BUAV review finds scant improvement in 3Rs reporting
Clinical News | March 22, 2011
Evidence from scientific papers suggests researchers in Europe have made negligible progress in reporting on the treatment of animals in their studies or on the implementation of the 3Rs (Replace, Reduction and Refinement of animal testing), says the British Union for the Abolition of Vivisection (BUAV).
In a study published in Alternatives to Laboratory Animals, Dr Katy Taylor, senior science advisor for the BUAV, randomly sampled 16 high-profile medical journals for original research papers from European institutions that featured experiments involving either mice or non-human primates.
Each of the 250 papers published between 1986 and 2006 was reviewed and scored out of 10 for the incidence of reporting on the implementation of factors associated with Replacement (i.e., justification for non-use of non-animal methods), Reduction (statistical analysis of the number of animals required) and Refinement (housing aspects, e.g., increased cage size, enrichment of cage environment; procedural aspects, e.g., use of anaesthesia, humane endpoints) of animal testing.
Taylor did not find any significant increase in the overall reporting score over time, for either mouse or primate research. By 2006, the mouse papers were scoring an average of 0 out of a possible 10, and the primate papers an average of 1.5 out of 10. The review “provides systematic evidence that animal research is still not properly reported”, Taylor said.
More specifically, it highlighted “endemic” failure to justify the numbers of animals used in research or even to report briefly on why non-animal methods could not be used, the BUAV noted. Even by 2006, only 20% of papers involving mouse research were including the number of animals used in their methods section.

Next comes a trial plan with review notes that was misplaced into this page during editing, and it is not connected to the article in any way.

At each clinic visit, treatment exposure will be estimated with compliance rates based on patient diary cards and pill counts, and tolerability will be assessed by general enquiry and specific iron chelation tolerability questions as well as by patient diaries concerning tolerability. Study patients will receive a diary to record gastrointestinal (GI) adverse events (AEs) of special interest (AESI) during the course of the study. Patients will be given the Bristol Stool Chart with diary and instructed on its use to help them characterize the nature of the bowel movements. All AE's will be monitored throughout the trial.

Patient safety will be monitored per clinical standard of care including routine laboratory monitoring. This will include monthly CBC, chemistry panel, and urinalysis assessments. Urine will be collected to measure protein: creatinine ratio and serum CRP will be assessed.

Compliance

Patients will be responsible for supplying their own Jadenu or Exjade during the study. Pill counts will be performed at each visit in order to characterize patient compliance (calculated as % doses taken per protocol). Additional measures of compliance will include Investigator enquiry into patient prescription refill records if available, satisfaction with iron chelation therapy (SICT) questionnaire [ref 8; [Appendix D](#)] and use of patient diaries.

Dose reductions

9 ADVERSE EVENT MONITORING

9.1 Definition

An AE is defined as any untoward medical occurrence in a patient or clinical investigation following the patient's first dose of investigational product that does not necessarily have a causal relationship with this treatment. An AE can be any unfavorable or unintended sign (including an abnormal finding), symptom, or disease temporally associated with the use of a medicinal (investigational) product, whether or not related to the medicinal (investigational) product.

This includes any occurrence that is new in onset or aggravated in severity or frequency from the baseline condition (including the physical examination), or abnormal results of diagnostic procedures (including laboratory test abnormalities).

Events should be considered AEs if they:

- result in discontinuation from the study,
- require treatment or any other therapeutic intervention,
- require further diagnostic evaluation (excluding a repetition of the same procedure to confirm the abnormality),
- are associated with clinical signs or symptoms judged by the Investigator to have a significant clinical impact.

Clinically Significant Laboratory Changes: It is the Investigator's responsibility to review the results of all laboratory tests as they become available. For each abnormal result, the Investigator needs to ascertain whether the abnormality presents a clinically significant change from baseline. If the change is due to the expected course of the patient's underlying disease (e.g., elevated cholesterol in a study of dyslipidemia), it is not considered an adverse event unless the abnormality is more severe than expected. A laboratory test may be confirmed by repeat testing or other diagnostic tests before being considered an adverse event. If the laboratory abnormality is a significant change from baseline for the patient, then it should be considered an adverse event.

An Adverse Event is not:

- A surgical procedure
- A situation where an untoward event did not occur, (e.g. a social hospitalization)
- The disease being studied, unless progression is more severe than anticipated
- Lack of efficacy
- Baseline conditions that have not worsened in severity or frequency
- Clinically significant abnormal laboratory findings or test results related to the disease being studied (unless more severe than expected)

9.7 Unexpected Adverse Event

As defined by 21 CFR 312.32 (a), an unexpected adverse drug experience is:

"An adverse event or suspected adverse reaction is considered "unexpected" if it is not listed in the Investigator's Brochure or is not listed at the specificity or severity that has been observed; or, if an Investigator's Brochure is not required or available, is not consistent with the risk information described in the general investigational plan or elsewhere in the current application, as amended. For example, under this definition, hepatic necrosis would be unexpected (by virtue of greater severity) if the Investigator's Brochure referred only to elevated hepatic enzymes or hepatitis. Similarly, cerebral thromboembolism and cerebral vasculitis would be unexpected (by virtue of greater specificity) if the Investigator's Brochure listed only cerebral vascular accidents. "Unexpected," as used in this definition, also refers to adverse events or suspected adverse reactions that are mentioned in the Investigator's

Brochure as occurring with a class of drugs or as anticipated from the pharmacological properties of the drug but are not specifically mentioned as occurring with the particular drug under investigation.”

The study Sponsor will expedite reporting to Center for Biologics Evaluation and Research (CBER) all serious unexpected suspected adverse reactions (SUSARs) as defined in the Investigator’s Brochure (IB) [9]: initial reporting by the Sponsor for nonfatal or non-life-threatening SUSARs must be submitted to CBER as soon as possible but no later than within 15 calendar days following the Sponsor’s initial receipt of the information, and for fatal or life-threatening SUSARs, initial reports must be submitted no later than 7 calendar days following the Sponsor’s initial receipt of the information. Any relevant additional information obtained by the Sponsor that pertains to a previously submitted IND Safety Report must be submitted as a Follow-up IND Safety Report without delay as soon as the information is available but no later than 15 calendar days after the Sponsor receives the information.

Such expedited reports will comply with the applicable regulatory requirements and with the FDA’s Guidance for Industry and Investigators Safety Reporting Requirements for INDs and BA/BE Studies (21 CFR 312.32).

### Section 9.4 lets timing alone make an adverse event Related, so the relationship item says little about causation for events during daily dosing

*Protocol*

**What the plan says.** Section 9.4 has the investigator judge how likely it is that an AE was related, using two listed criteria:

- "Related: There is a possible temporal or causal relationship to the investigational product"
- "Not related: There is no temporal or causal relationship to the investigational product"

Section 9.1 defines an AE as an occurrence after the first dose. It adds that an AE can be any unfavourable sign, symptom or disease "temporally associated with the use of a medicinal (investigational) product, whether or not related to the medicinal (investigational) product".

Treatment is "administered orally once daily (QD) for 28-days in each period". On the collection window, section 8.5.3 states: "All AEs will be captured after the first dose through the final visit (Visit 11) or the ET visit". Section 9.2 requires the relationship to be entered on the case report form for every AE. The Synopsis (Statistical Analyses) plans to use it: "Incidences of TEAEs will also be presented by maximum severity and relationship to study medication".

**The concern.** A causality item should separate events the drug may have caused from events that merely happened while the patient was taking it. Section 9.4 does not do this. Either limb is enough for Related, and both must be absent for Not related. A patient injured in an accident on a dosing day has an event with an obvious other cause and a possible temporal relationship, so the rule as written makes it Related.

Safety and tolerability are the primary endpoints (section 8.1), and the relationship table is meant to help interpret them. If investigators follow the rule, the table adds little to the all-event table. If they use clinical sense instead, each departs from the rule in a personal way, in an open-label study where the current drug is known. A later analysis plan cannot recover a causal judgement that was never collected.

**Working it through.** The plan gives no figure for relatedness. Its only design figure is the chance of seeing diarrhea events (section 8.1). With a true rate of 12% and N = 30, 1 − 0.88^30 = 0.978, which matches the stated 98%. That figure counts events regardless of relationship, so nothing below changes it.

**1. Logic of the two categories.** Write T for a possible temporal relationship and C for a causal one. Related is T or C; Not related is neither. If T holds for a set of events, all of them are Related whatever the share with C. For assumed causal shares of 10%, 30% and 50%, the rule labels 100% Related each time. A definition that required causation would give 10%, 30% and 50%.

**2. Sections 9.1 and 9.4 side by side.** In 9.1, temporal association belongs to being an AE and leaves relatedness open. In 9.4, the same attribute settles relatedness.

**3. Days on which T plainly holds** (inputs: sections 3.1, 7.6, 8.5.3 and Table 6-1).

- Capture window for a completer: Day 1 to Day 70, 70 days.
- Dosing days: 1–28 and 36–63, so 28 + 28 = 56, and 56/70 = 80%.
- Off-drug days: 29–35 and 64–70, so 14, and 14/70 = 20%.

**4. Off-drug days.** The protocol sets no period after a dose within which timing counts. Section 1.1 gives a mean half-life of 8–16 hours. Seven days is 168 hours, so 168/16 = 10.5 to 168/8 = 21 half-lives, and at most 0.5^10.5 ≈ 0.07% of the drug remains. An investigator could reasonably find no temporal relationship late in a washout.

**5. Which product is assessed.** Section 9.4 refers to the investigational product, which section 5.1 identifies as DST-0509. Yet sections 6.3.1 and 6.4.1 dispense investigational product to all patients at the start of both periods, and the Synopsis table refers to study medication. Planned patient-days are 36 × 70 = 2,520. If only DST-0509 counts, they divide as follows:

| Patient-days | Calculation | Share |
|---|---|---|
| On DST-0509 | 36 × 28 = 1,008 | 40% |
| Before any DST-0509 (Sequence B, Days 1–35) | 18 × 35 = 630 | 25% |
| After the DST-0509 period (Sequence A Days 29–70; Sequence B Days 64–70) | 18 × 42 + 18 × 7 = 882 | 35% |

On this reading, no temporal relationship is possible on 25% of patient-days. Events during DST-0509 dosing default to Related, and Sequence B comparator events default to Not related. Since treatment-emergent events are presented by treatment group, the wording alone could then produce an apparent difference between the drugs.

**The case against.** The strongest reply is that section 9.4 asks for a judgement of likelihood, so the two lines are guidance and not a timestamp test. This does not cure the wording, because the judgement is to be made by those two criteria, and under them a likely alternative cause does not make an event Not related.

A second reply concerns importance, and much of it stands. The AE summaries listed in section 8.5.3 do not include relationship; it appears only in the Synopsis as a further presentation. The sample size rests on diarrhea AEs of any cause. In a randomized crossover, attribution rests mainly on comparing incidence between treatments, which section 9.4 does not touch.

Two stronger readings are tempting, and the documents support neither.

Reports of providing anaesthesia or analgesia were “extremely low”, despite all of the studies reviewed involving licensed research capable of causing pain, suffering and distress to animals, the association added. While 12% of mice received anaesthesia, for example, only 4% of papers reported giving the mice any other pain relief.
In addition, fewer than 5% of those papers involving mouse research reported on cage enrichment or on the animals’ lives in any way, the BUAV pointed out. In papers reporting on primate research, even by 2006 fewer than 10% were recording that the animals were housed in larger than standard or in enriched cages, while fewer than 30% reported housing of primates in conditions other than isolation.
“Proponents of animal research claim that animals are well looked after and that suffering is kept to a minimum, yet even in their own research reporting, scientists don’t bother to record how this has been achieved,” commented Michelle Thew, chief executive of the BUAV.
As animal researchers may be nervous about full transparency, published papers are often the only source of information about adherence to the 3Rs, Taylor observed. Yet a survey by the Royal Society for the Prevention of Cruelty to Animals (RSPCA), published in the American Journal of Bioethics in 2009, found that 53% of 236 journals reviewed had no meaningful policy on the use of animals.
In the era of online publishing, “it should be more, rather than less, possible to include a complete methods section which pays full regard to the Three Rs”, Taylor commented.
“While there is continuing debate about improving the transparency of animal experiments, it is imperative that journals have Three Rs policies that require that research is conducted according to current best practice and that the papers themselves contain information on parameters that can have key scientific and Three Rs bearing,” she said.
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